• Putting the church that Jesus loves closer to where the people Jesus loves actually are

This is somewhat different from church planting, at least from the typical means of church planting. For one thing, church planting often begins with a group of Christians starting a worship service and inviting people to come to it. For another thing, no matter how pure our intentions, most new church plants attract people who have at least some affinity for church. Many of those who come to a new church plant come from existing churches, and many others are merely lapsed church members.  

A fresh expression, on the other hand, exists primarily for people who are far from God, so it begins with service, incarnation, and listening. A fresh expression begins with an agenda no more complicated than loving people and wanting somehow to be like Jesus to them. From that grow opportunities to invest in people’s lives, ways to serve them, conversations about things that matter and, after time, invitations to some sort of get-together in a home or neighborhood gathering spot.  

As God provides sacred openings in people’s lives, there will emerge some form of discipleship, worship, fellowship, ministry/service to each other and to others, and even an outward orientation toward missions and evangelism. A full-blown fresh expression has been born when there is a Jesus-centered community of faith exhibiting all these elements of Church—just not in the form of Church that you and I probably know—among people who probably never would have come to your church building or mine.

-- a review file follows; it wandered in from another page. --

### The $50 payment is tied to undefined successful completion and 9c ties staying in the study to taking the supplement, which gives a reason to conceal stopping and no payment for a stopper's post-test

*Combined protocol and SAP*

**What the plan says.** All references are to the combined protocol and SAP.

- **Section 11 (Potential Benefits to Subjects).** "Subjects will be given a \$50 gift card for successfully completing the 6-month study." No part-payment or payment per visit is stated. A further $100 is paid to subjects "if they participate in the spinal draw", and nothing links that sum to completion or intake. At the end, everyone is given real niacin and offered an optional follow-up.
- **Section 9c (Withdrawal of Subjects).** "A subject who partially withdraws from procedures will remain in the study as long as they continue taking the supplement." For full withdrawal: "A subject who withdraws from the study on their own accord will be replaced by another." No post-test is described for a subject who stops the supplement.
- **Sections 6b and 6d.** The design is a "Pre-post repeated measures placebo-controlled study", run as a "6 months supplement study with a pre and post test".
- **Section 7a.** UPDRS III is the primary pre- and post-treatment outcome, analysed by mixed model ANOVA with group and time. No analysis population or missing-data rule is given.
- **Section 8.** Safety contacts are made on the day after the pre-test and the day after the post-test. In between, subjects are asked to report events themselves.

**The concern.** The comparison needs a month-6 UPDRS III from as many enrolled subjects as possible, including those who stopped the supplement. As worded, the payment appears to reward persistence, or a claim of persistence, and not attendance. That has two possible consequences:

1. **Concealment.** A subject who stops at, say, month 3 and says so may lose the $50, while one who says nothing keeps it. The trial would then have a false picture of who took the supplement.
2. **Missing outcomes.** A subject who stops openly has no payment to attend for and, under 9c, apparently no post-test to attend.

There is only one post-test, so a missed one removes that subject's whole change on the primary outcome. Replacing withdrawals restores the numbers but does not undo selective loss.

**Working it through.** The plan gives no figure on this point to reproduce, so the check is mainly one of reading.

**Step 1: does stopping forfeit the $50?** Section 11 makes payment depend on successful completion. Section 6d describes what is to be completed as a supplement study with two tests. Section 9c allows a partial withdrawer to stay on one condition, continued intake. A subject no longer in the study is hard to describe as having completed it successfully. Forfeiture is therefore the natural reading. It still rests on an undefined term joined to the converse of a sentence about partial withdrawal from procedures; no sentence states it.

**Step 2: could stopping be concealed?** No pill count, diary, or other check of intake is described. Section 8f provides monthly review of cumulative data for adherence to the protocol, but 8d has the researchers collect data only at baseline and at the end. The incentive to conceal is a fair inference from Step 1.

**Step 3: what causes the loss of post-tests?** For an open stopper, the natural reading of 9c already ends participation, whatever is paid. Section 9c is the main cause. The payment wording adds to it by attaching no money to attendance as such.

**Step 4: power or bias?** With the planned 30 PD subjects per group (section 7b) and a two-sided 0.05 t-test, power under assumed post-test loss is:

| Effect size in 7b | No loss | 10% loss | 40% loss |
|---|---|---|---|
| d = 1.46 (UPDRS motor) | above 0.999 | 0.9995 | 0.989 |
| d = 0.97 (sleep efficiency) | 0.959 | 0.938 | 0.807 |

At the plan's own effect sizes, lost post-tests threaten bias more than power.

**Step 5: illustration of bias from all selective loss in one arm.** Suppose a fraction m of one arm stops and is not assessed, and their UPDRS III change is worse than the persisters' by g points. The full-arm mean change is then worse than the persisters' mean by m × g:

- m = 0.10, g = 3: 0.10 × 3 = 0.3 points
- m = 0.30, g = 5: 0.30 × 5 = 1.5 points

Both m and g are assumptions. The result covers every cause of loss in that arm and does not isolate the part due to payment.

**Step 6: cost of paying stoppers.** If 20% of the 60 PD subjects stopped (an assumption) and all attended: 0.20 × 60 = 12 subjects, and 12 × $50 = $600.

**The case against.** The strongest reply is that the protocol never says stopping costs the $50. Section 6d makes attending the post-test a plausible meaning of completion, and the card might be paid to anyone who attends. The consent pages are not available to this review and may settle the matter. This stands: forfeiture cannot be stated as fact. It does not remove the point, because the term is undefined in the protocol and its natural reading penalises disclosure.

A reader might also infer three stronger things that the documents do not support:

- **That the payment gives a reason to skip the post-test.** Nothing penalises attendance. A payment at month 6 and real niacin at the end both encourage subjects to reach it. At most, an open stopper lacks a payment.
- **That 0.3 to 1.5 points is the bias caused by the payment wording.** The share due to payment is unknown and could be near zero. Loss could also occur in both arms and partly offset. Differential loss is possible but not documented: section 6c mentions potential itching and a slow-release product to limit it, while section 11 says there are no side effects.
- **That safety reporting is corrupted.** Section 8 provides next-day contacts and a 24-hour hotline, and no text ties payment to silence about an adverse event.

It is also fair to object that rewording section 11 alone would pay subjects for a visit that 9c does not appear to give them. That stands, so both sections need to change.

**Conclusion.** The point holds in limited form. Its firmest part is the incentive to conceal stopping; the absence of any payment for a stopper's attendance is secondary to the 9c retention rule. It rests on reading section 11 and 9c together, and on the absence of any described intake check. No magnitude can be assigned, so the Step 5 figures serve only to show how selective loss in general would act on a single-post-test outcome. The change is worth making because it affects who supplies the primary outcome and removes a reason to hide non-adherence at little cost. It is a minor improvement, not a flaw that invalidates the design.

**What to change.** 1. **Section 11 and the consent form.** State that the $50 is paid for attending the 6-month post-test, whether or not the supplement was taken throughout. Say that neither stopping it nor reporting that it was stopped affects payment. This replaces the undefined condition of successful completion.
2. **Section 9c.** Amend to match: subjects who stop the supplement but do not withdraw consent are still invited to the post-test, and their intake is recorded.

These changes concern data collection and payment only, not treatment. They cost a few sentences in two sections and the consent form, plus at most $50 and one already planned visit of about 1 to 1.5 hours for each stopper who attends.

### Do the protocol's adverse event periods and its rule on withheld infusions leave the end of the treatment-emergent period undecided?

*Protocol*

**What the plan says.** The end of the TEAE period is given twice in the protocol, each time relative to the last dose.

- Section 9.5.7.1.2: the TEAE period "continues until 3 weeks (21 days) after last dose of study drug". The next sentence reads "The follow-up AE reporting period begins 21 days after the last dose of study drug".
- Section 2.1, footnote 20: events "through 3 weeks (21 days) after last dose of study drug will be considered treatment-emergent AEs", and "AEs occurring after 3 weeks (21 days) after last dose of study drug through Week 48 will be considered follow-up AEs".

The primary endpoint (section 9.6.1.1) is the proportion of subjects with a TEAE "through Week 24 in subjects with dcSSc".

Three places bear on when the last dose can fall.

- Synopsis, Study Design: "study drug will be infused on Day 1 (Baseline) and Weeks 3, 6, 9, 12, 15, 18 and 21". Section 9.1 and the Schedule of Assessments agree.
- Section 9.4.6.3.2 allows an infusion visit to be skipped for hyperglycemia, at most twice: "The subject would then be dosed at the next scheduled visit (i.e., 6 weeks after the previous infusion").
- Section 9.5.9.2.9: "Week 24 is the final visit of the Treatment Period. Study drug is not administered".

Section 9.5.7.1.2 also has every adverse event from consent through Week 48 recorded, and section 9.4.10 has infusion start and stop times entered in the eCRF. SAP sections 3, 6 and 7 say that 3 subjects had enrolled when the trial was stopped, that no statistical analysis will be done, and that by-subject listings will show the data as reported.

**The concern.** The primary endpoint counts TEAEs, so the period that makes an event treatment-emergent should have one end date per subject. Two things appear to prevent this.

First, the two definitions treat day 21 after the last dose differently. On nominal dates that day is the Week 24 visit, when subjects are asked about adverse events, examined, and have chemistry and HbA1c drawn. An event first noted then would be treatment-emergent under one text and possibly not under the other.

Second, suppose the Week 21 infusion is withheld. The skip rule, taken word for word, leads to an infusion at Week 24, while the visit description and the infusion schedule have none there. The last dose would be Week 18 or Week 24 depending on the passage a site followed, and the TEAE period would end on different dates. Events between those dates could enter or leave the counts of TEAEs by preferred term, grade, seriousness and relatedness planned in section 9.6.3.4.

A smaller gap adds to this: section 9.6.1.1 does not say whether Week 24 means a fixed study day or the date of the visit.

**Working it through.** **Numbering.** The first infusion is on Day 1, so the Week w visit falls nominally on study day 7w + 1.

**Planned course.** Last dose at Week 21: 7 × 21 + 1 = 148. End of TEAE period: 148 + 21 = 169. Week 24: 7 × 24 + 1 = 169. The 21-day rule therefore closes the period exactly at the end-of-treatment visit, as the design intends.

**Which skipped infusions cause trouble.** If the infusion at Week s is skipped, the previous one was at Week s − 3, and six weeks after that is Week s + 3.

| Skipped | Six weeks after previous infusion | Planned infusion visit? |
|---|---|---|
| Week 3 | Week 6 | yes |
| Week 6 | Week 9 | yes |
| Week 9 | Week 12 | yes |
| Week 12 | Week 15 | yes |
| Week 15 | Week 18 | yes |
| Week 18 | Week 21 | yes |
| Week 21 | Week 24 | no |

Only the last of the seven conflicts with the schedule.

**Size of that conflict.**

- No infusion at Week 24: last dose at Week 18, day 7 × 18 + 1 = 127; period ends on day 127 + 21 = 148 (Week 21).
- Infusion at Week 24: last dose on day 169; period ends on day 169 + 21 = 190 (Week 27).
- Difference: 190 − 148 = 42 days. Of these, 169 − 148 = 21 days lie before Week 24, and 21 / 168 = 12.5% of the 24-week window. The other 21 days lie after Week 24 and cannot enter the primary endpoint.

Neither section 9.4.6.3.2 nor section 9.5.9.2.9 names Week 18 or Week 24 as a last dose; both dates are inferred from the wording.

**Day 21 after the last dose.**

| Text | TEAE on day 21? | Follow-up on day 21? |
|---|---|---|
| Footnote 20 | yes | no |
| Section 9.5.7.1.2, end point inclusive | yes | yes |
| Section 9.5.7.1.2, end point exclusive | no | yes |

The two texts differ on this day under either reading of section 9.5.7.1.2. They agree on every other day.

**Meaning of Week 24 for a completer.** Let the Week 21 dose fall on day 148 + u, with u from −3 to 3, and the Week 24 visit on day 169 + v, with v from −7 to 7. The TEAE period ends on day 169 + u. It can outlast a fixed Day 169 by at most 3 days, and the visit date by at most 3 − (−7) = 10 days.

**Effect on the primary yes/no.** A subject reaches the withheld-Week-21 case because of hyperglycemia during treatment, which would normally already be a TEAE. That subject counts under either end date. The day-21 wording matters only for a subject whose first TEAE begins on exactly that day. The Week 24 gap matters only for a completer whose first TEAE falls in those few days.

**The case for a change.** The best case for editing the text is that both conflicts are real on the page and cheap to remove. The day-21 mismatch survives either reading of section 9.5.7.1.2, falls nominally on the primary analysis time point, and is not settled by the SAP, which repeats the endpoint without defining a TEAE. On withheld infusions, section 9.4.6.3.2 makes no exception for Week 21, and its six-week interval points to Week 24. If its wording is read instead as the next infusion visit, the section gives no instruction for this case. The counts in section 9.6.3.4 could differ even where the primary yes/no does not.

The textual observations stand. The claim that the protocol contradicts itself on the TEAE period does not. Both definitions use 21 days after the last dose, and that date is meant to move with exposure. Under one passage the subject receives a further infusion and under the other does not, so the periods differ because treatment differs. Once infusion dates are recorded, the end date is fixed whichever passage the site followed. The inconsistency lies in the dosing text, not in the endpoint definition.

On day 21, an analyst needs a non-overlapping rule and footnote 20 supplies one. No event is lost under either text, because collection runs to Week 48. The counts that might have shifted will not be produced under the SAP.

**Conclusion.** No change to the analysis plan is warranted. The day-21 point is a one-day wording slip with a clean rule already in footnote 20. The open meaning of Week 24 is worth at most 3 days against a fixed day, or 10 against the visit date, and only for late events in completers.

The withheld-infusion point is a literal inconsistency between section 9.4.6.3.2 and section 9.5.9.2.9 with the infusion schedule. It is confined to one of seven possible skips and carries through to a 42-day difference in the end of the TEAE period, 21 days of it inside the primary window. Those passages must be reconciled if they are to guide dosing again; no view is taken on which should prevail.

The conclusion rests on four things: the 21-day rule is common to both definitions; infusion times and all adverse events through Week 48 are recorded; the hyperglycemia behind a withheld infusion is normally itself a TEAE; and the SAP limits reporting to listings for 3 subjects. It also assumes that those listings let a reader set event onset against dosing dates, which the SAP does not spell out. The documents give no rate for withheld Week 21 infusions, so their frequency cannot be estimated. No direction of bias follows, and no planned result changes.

Of course, a fresh expression could grow out of the desires of devoted Christ-followers who want to experience Church in a way more meaningful to them than an existing congregation can provide. The movement is rooted, however, in a passion for those far from God and his Church.

Let’s be clear: This is not a faddish program to grow the attendance at our churches. It’s not a gimmick to funnel people in through our doors. True, our congregations might grow if someone who attends the fresh expression then decides to come to our church. Or, people might hear about our fresh expressions and be drawn to the missional reputation of our churches. But we can’t count on either. A fresh expression is not a means toward the end of increased attendance at established churches. Bigger numbers in our church buildings is not the point. The point is the Great Commandment and the Great Commission.